#irishsailing – After tweeting 'neither Afloat nor the Irish Sailing Association understand the makeup of sailors in Ireland', author Alex Blackwell gives his personal view on this week's ISA Public Meeting in Galway and on the way ahead for Irish sailing.
Sixty people from as far afield as Dun Laoghaire, from sixteen different sailing clubs, and four training centres converged on Galway Bay Sailing Club on Tuesday February 24th for the final Regional Meeting to discuss the ISA Strategic Plan 2015-2020. Chaired by GBSC's Pierce Purcell (ISA Director) and presented by Neil Murphy (ex ISA President and Chairman of the Planning Group which was operational in the final three months of 2014), the first hour was taken up with a detailed explanation of the Draft Plan, with interjections by Neil Murphy of things that have already been decided should be changed. As he put it, there were many good suggestions made at the previous two meetings, as well as in individual submissions. For the attendees, many of whom had come bearing copious notes, this often meant a reduction of what might need to be brought up.
As Neil Murphy explained, the original list of tasks had taken up over forty pages. This had been whittled down to the document at hand. Some things had been cut that should not have been. One such item was Paralympic Sailing, which as we all know has been cut by the International Paralympic Committee. This has now been reinstated in the ISA plan. It can only be hoped that the ISA will indeed take the IPC and the ISAF Disabled Sailing Committee to task on this.
The plan itself, when finalised before the end of March and voted on in the ISA Annual General Meeting on 28/03/15 in Port Laoise, will constitute the working doctrine for the ISA and its staff right through to 2020. Though 'written in stone' after the AGM, changes may of course be decided on in upcoming AGMs or EGMs.
Neil Murphy made a point of explaining that henceforth any discussion would be about "sailing" as opposed to "the sport of sailing", an issue brought up previously that the Committee felt strongly about. The understanding was that by using the term 'sport', a significant segment of the sailing and boating community was potentially excluded. It was also felt that using this term might be felt by some as elitist and infer that sailing is all about racing. Presumably since this turn of phrase is so deeply ingrained in most sailors, he then went on to almost exclusively refer to 'the sport' or 'the sport of sailing'. But there is hope.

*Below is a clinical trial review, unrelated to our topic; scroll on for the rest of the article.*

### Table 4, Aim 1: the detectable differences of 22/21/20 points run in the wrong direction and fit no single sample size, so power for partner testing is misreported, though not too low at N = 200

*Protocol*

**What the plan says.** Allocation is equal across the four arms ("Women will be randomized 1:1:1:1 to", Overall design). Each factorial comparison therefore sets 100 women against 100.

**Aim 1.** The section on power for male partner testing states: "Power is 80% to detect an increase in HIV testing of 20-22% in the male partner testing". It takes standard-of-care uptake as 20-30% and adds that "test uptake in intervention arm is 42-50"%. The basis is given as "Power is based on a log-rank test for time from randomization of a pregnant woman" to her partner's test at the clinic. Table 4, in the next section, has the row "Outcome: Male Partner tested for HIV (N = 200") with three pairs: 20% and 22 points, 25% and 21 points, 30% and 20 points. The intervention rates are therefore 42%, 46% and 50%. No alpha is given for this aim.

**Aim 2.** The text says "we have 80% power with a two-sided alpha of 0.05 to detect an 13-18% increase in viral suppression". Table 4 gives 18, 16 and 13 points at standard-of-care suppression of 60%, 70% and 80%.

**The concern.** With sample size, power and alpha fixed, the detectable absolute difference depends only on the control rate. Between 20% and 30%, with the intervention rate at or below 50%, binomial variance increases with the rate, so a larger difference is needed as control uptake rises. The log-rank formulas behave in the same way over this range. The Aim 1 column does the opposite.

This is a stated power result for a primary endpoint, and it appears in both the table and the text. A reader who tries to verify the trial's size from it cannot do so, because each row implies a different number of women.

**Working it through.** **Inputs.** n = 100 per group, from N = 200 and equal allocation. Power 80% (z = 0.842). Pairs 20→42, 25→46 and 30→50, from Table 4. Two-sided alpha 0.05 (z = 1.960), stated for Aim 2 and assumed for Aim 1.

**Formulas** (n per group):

He also brought up that, based on previous input, the ISA had started an initiative with regards to diesel fuel availability. The EU has dictated that leisure craft may only use unmarked (taxed) white diesel. However this is simply not and will not be available with the exception of mere handful of harbours, mostly in clusters around Dublin and Cork, or inland service stations which are inaccessible to visiting boats. Another issue was that the junior sailing programmes would be restructured, with greater emphasis placed on two person boats, and less on the current boat classes.
At the end of his presentation he received a warm round of applause. Almost every subsequent commentator remarked on the excellent work the committee had done in producing this document.
The ensuing discussion, during which some impassioned contributions were made, was not without some serious criticism; similar one might add to what actually happened in Cork. The first point raised was the Small Craft Register, where the ISA had suddenly folded to Government pressure without first ensuring that a working replacement was in place. This is an entirely untenable situation. Irish yachts abroad, and those wishing to go abroad are being forced to flag out to Britain, otherwise they face impoundment, either scenario being undesirable.
Another concern raised was that the stakeholders, key to the growth of sailing, had been omitted in creating a document entirely focussed on clubs, access, training, competition (racing), and culminating in the Olympics. These are the actual members and their concerns, the general public, from whom the clubs (and the ISA) draw their members, and last, but by no means least, the Government. It was pointed out that the RYA's primary focus in their manifesto is "...to ensure that legislators, regulators, and other authorities understand, and take account of, recreational boating activity." It had already been brought up in Cork that the ISA needs to be constantly in the forefront as an advocacy body in respect to sailor's freedoms and interests, and this was reiterated in Galway.